To support the opinion that the author's ethnic origin was. and a utopian treatise on the Peruvian kingdom of the future." manifesting itself as the two sides of racism. 61).] thus maintaining." written by an author who "exhibits all the characteristics of the aborigine". The obvious fallacy of this "interpretation" is its assumption that Guaman Poma's prose obscures and subverts what he intended to write. reprinted in 1968. is unusually complex. and an understanding of his ambivalent point of view is essential to the faithful rendering of the text. is that the "Biblical sentences" are not mere gloss but rather one of the main fibers of Guaman Poma's text. Tello published Las (Lima: primeras edades del Pert! por Guaman Pomina Museo de Antropologia. Unlike the chronicles of Peru which utilize a limited number of illustrations complementary to the written text. pp. can be directly attributed to the efforts of literary critics. complete with the illustrations and Spanish translations of the Andean languages (Arturo Posnansky. Tello performs major surgery on the text. or should have been. removing all those elements that reveal the influence of the conquistadores. the controlling factor of his literary creation. The desire to recreate Guaman Poma solely within the context of a local ethnic background results in a narrowly chauvinistic version of the text which subverts the comprehensive outlook of Andean history presented in the original. One commentator calls the book an "extensive and awkward cronic6n. Luis Bustios Gilvez' three-volume version of the Nueva cor6nica y buen gobierno is also designed to "interpret the true meaning of Guaman Poma's thought [ . In his preface to the edition. his modern editor has distorted the degree of anti-Inca sentiment in a text which. that which Guaman Poma wanted to say" (Lima: Editorial Cultura. Over and above the sheer impossibility of removing precisely those passages that reflect the "ideas of the conquistadores. completed around 1615. Aymara. 84. La Paz: Instituto "Tihuanacu" de Antropologia. because by opting for what the author "wanted to say" instead of what he actually wrote. which suggests that the book was intended for two separate audiences. from the brief remarks of the cultural histories of Latin America to the detailed discussion of the full-length monograph. The author's cryptic notation on the title page. That the Nueva cor6nica is almost unread outside Latin America. written by the Peruvian Felipe Guaman Poma de Ayala. 436-1178). conveys an overall sense of Peruvian solidarity and portrays the Inca empire as the chief glory of the past and the model for the society of the future. 3-4). 1944). the original text describes the rule of Manco Capac as legitimate and rightful and calls all twelve emperors "capac apo legitimate inca by the law of peru" (pp. traditionally considered the first Inca of the historical dynasty. The tendency to invent the author and his work along lines of racial bias is in evidence in all the categories of critical commentary on the Nueva cordnica y buen gobierno. The title of the work indicates the dual nature of the text as a history of ancient Peru. from whom he does not claim descendence. 59. which is a facsimile reproduction of the entire manuscript. in order to discover the "true thought of Guaman Poma" (p. The theme of the "essence of the indigenous soul. to which he con- siders himself privy. was discovered in 1908 at the Royal Library of Copenhagen. Etnologia y Prehistoria. The various methods by which its own editors and commentators have suppressed the book reveal the pseudo-issues that have been substituted for criticism and that have been detrimental to the dissemination and the general reputation of the colonial literature of Spanish America. The voluminous text of 1200 pages includes some 450 fullpage drawings. the more popular trend of editorship has been to publish only sections of the work and to transform the text in ways which document the patterns of reaction that have substituted for bona fide editorial criticism. the Buen gobierno (pp. (Paris: L'Institut d'Ethnologie. With the exception of the Paris edition. the Nueva cordnica's sketches can be "read" in series as independent narrations. there are passages in Quechua. The manuscript of the Nueva cor6nica y buen gobierno. literate and illiterate. While the modern editor portrays the first Inca as an illegitimate usurper and calls all the Incas conquerors. in all its aspects. destined in part for a European audience. Thirty-five years ago.The extent to which contemporary debate on colonial issues has taken precedence over textual analysis in recent criticism is illustrated by the discussions of a seventeenth-century work. is one of the most popular hobgoblins of Spanish American criticism devoted to writers like Guaman Poma. 1936. corroborates the need to consider the visual narrations as an integral part of the text. 6). and several indigenous dialects which are difficult to translate because of their archaic forms. Tello describes Guaman Poma as an "Indian by blood and in spirit" (p. and a now out-of-print transcription of the original text.. 1956-66. 1939) which he appropriately called an "interpretative essay" of Guaman Poma's version of pre-Incaic Andean history. This unfortunate tendency of textual alteration has been continued even in the most recent edition of the work. While the narration is principally in Castilian. Guaman Poma's attitude toward the Incas. Julio C. The editor's preamble becomes an ironic postscript to the reader who has compared Bustios' interpretation with the original text. the Nueva cor6nica y buen gobierno. I. and all but unknown in foreign academic quarters. 117)." the attempt to do so represents not the editorial desire to reproduce the text but to recreate it in a preferred image.. The standard works of Peruvian literary history have consistently dismissed the Nueva cor6nica as the inarticulate product of an author who fits the racial stereotype of the Indian as an inferior being. Guaman Poma's "inside-out j diocriticsS/Winter1974 . the editor manages to distort significantly one of the work's most important viewpoints: the status of Manco Capac. What the modern editor misses in his search for the hidden and "authentic" second level of discourse. 5). ed. I. usurpers. or invaders (Bustios Gilvez. the Nueva cor6nica. by the author. 1-435). Although Guaman Poma consistently scorns his contemporaries who call themselves Incas as low-class Indians and declares that he himself is descended from the original pre-Incaic Andean dynasty.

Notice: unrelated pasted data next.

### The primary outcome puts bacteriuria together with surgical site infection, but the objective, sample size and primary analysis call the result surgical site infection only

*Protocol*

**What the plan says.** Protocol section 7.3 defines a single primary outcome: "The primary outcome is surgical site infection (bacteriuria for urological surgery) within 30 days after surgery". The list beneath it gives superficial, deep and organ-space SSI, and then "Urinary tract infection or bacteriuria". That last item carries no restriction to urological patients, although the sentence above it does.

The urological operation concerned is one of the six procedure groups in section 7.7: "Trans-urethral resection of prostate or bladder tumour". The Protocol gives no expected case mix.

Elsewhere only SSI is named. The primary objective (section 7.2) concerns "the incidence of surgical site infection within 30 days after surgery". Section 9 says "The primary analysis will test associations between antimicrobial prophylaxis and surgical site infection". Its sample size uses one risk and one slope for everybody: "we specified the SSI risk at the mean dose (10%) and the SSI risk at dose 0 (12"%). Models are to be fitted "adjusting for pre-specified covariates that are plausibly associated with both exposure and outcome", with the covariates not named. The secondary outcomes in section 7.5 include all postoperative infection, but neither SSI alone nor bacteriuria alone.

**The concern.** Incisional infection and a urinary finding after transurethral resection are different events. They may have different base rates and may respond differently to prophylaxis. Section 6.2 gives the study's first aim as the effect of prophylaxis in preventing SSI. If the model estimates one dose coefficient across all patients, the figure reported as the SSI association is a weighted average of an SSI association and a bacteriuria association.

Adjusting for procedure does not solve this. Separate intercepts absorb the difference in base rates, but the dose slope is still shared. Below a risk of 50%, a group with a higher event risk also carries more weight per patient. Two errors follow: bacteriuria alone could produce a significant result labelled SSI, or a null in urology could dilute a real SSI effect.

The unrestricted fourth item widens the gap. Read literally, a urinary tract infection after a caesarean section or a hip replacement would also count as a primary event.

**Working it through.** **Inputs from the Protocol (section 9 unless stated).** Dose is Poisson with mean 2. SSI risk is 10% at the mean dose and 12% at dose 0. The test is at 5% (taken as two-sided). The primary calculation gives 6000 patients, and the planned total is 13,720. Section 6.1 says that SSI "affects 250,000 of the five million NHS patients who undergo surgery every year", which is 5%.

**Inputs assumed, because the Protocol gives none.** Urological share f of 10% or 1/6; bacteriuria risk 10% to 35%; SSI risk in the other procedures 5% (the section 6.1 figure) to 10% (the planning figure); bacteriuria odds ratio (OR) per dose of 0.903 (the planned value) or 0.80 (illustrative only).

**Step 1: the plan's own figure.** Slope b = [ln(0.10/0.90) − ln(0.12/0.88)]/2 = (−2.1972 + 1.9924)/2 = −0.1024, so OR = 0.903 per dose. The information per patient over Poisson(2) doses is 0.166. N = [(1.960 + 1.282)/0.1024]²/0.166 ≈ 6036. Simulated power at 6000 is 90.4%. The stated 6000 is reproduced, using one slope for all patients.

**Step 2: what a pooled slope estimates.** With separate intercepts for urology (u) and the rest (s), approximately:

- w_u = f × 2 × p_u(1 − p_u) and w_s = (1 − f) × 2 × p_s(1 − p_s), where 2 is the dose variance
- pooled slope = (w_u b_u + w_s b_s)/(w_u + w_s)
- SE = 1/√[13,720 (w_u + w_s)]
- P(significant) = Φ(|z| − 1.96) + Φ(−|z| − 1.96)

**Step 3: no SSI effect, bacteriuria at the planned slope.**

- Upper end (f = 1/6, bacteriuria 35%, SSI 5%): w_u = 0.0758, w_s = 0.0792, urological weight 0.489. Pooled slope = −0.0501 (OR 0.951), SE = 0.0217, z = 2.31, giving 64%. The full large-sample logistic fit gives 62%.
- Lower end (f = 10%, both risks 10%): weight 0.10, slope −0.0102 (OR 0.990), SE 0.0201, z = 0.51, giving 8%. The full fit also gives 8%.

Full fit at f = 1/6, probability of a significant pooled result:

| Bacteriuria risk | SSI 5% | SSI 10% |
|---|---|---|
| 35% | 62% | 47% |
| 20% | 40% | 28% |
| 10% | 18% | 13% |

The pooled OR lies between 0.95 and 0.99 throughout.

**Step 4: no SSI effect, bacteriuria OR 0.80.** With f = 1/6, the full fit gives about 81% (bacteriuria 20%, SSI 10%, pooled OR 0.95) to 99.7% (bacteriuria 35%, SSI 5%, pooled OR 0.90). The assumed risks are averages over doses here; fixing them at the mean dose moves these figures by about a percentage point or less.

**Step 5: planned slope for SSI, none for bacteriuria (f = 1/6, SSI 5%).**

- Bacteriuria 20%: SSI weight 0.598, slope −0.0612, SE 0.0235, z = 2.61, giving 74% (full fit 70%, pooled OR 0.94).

p. By means of an elaborate fictional narration of history. the issue of who borrowed whose material is far from settled. Lima: Instituto RaPil Porras Barrenechea. is a study based not on the evidence of the text. Asunci6n: Editorial Guarania. In any case. El cronista indio Felipe Huamnan Poma de Ayala (Lima: Editorial Lumen. indigenous origin and cultural inferiority. The pervasiveness of the ethnic and racial consideration is demonstrated by the most lengthy studies made of the book. 306). In the commentator's quest for the complete identification of the author with indigenous tradition. but rather on the premise that indigenism represents chaos and a lack of culture. Luis Alberto Sainchez refers to Guaman Poma's "almost childlike narration. the bitter contempt with which Guaman Poma regards Murfia in his text may be due to the Spanish Mercedarian's covetous interest not only in the Peruvian chronicler's wife but in his manuscript as well (p. Porras concludes that the author of the Nueva cordnica is an exemplar of native backwardness. Ironically." as "a formless jargon. 126).LI Castilian and lack of syntax" are said to reveal an incipient culture and an infantile mind (Rub6n Vargas Ugarte. the critic concludes that European culture was entirely inaccessible to the spirit of the indigenous historians and that such narrators were merely the deficient expositors of the reality which they lived and of the ideals professed by the nations of their origin (p. One of these commentaries includes a painstaking collation of texts. for the ultimate purpose of proving that "the author of the Nueva cor6nica demonstrates. frequently makes a scapegoat of all colonial literature. the Nueva cor6nica draws the Andean world into the mainstream of Christian spiritual history. later. 1949. a peculiar ineptitude to make an adequate and coherent transposition of the narrations that he reproduces" (Ramiro Condarco Morales. and negates the highly touted religious justification of the Spanish invasion of America. with repeated frequency." Revista del Museo Nacional. 236). Fuentes." The phenomenon of colonialism conjures up a variety of platitudes which are elaborated at the expense of the literature of the period. such as those written by Zarate in the sixteenth century and. the biased reader would have found in Guaman Poma's writing a thoroughly sagacious interpretation of the events he narrates. Lima: Editorial Gil. by Rauil Porras Barrenechea. Indigenism becomes the battle line on which the war over foreign influence is waged. 296). extending beyond the authors with strong and controversial indigenous ties to include writers who would never be branded as "Indians. 19-20). the derogatory view of the European-imitation factor can be discerned in the statements of both Guaman Poma's supporters and detractors. The opinion that creativity cannot survive under a repressive political regime. 30. 906). What is unusual about the work-and here the irony implicit in the title "New Chronicle" is apparent-is that the more or less standard sixteenth-century versions of Peruvian history are replaced by a potpourri of Andean and Biblical lore that makes the Incas not the origin but the terminus of indigenous Andean history and the Spaniards a misguided band of hypocrites who cannot claim to be the original messengers of the Gospel in Peru. and with equally erroneous results on either side. two dozen portraits of Inca royalty. 123. The same subversive. p. anti-Spanish argumentation pervades the accounts of the post-Conquest civil wars which repeat entire passages from the chronicle X. 2nd. decisively counters the European view of the Indians as pagans and therefore subhuman barbarians. II. sefior y cacique. A particular aspect of this myth of artistic sterility is the belief that the use of European literary formulae by authors born and educated in America must be a submissive imitation of the foreign models. With regard to Father Murila. and the 450 illustrations are linked to Andean historical portraiture on the basis of Guaman Poma's . A second major obstacle to colonial criticism has broader implications. and one camp is constituted by those who deny the input of European ideas for the purpose of finding in the work the exclusive representation of a native American tradition. Murtia. 1961. 1969. Without such a predisposition mediating the examination of the text. ed. p. both for the colonial period and for all time. 1967. 1948). Echoing these sentiments. Mendizibal Losack makes the author the mechanistic and mindless imitator of the opposite cultural tradition. Adamant about disassociating Guaman Poma from the mechanistic adherence to foreign models. satirical. The importance of the new ideas brought by the European domination has been discarded by the opposite camp which longs to equate. As in the recent editions of the work. and historical-are not even the result of an artistic impulse but are instead "predetermined by the function of painting in the Incaic historiographic tradition" (Emilio Mendizibal Losack. Historia del Perd. pointing out that Guaman Poma lifted passages from the European chronicles of Peru. 308). 1945. The title of one of the only monographs devoted to Guaman Poma's work immediately places before the reader the issue of the author's race and forecasts its looming importance in the pages that follow. Lima. for example. who was a contemporary and personal acquaintance of Guaman Poma. "Don Phelipe Guaman Poma de Ayala. In the effort to make of Guaman Poma the last of a line of Inca narrative painters and historians. The context of this absurdly extreme attitude is to be found in other of Porras' writings in which indigenism is called a backward cult of the past and mestizaje is identified with the critic's view of the highest ideals of Peruvian nationalism (El sentido tradicional en la literatura peruana. pp. Oruro: Universidad Thcnica. the entire written text has to be ignored as irrelevant to the author's task. marred by indigenism and developed in a barbarous syntax" (La literatura peruana. he claims that these hundreds of drawings-sacred. el ultimo quellcacamayoc. Protohistoria andina. the intellectual ineptitude of the indigenous author is again put forward in a tautology of prejudiced thinking. One of the most extreme examples of this approach is the argument that Guaman Poma's book is the ultimate artifact of a defunct Andean tradition of pictorial historiography.